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About this poet

Dan Beachy-Quick was born in Chicago in 1973 and raised in Colorado and upstate New York. He received his bachelor’s degree in English from the University of Denver in 1995 and then graduated from the University of Iowa’s Iowa Writer’s Workshop with his MFA in 2000.

Beachy-Quick is the author of several books of poetry, including gentlessness (Tupelo Press, 2015); Circle’s Apprentice (Tupelo Press, 2011), winner of the 2012 Colorado Book Award; and This Nest, Swift Passerine (Tupelo Press, 2009), as well as several chapbooks, collaborative books and prose hybrids like Of Silence and Song (Milkweed Editions, 2017); A Brighter Word Than Bright: Keats at Work (University of Iowa Press, 2013); Wonderful Investigations: Essays, Meditations, Tales (Milkweed Editions, 2012); and A Whaler’s Dictionary (Milkweed Editions, 2008), among others.

He is the recipient of fellowships from the Guggenheim and Lannan Foundations. He teaches in the MFA program at Colorado State University and lives in Fort Collins, Colorado.


Selected Bibliography

Poetry
gentlessness (Tupelo Press, 2015)
Circle’s Apprentice (Tupelo Press, 2011)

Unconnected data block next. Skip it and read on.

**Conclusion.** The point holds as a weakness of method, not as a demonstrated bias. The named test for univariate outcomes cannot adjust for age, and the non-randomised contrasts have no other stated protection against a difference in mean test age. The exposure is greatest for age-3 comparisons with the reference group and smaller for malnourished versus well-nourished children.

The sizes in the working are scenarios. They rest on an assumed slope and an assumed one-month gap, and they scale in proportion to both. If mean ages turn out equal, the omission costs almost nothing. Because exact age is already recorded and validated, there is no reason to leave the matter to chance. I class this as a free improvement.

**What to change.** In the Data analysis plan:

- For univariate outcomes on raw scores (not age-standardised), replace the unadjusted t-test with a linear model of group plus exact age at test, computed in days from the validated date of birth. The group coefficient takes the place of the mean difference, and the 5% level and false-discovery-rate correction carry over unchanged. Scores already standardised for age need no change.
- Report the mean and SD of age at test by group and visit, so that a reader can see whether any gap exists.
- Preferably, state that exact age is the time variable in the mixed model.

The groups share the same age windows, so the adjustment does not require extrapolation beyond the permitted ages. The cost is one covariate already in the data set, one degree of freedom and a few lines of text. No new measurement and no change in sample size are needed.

This Nest, Swift Passerine (Tupelo Press, 2009)
Mulberry (Tupelo Press, 2006)
Spell (Ahsahta Press, 2004)
North True South Bright (Alice James Books, 2003)

Prose
Of Silence and Song (Milkweed Editions, 2017)
A Brighter Word Than Bright: Keats at Work (University of Iowa Press, 2013)
Wonderful Investigations: Essays, Meditations, Tales (Milkweed Editions, 2012)
A Whaler’s Dictionary (Milkweed Editions, 2008)

Memory-Wax, Knowledge-Bird

                  —for R.C. Quick

I saw him in the summers when the leaves were green.
Down by the lake where ivy covered the ground. Where
The dogwood’s new pale moon flowers browned
At the edge by brittle June. I saw him then
Fishing for lake trout throwing the sunfish too bony
Back. The sun moved across the sky, around the earth,
A day, a day, and bees, those day-laborers, heaved
Pollen and carried a sting, and bore on their gleaming
Backs a stripe of day and a stripe of night, of night,
A robber moon, thief of her own life, and in the hive
Round as the moon, they locked the work of the field
Away in wax vaults, food for Time to eat some other
Time, the bees.
                         In the fall I went away to where I lived
The year. He’d walk the changed woods gathering
Leaves no longer living—cast in the color shroud
Of no one’s weaving—a brighter thought thinks
The gold-finch dull, though the cardinal pretends
Not to notice or know—and taking death’s small portion
Home, dipped the leaves in paraffin wax. Let them dry.
Let them cool. Put them in a department store box
And sent them through the air to my home.
                                                                        Look:
I could be there with him in the woods in no other
Way. No other path led to the maple leaf’s dying-sun-